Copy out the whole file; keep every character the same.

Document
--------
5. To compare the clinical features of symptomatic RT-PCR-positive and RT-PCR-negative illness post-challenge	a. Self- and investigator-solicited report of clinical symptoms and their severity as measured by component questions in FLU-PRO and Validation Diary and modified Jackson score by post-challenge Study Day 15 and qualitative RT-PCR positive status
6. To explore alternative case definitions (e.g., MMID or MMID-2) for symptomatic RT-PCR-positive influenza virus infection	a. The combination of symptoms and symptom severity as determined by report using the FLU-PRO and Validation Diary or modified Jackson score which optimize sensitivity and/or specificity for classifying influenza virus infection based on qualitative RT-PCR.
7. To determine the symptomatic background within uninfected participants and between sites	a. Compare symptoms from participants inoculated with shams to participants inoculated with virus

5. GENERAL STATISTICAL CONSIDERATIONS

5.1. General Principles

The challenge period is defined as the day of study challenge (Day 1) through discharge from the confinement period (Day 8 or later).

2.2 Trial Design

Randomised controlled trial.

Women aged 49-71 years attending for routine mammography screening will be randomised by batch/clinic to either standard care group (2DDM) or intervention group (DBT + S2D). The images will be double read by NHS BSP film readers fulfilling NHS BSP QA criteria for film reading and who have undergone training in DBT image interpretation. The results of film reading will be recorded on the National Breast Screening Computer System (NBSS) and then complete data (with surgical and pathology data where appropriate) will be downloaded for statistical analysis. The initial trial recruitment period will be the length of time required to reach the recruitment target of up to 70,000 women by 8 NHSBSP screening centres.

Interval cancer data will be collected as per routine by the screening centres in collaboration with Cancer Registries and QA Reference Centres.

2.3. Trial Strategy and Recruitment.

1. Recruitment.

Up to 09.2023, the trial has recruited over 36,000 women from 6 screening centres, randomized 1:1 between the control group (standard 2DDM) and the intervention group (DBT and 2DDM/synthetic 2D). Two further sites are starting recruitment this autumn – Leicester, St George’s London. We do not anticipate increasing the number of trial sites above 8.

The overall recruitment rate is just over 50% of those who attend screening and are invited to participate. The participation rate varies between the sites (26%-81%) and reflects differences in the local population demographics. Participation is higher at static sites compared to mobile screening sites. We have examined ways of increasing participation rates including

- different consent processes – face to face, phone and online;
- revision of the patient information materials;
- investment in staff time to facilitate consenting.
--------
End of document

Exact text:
5. To compare the clinical features of symptomatic RT-PCR-positive and RT-PCR-negative illness post-challenge	a. Self- and investigator-solicited report of clinical symptoms and their severity as measured by component questions in FLU-PRO and Validation Diary and modified Jackson score by post-challenge Study Day 15 and qualitative RT-PCR positive status
6. To explore alternative case definitions (e.g., MMID or MMID-2) for symptomatic RT-PCR-positive influenza virus infection	a. The combination of symptoms and symptom severity as determined by report using the FLU-PRO and Validation Diary or modified Jackson score which optimize sensitivity and/or specificity for classifying influenza virus infection based on qualitative RT-PCR.
7. To determine the symptomatic background within uninfected participants and between sites	a. Compare symptoms from participants inoculated with shams to participants inoculated with virus

5. GENERAL STATISTICAL CONSIDERATIONS

5.1. General Principles

The challenge period is defined as the day of study challenge (Day 1) through discharge from the confinement period (Day 8 or later).

2.2 Trial Design

Randomised controlled trial.

Women aged 49-71 years attending for routine mammography screening will be randomised by batch/clinic to either standard care group (2DDM) or intervention group (DBT + S2D). The images will be double read by NHS BSP film readers fulfilling NHS BSP QA criteria for film reading and who have undergone training in DBT image interpretation. The results of film reading will be recorded on the National Breast Screening Computer System (NBSS) and then complete data (with surgical and pathology data where appropriate) will be downloaded for statistical analysis. The initial trial recruitment period will be the length of time required to reach the recruitment target of up to 70,000 women by 8 NHSBSP screening centres.

Interval cancer data will be collected as per routine by the screening centres in collaboration with Cancer Registries and QA Reference Centres.

2.3. Trial Strategy and Recruitment.

1. Recruitment.

Up to 09.2023, the trial has recruited over 36,000 women from 6 screening centres, randomized 1:1 between the control group (standard 2DDM) and the intervention group (DBT and 2DDM/synthetic 2D). Two further sites are starting recruitment this autumn – Leicester, St George’s London. We do not anticipate increasing the number of trial sites above 8.

The overall recruitment rate is just over 50% of those who attend screening and are invited to participate. The participation rate varies between the sites (26%-81%) and reflects differences in the local population demographics. Participation is higher at static sites compared to mobile screening sites. We have examined ways of increasing participation rates including

- different consent processes – face to face, phone and online;
- revision of the patient information materials;
- investment in staff time to facilitate consenting.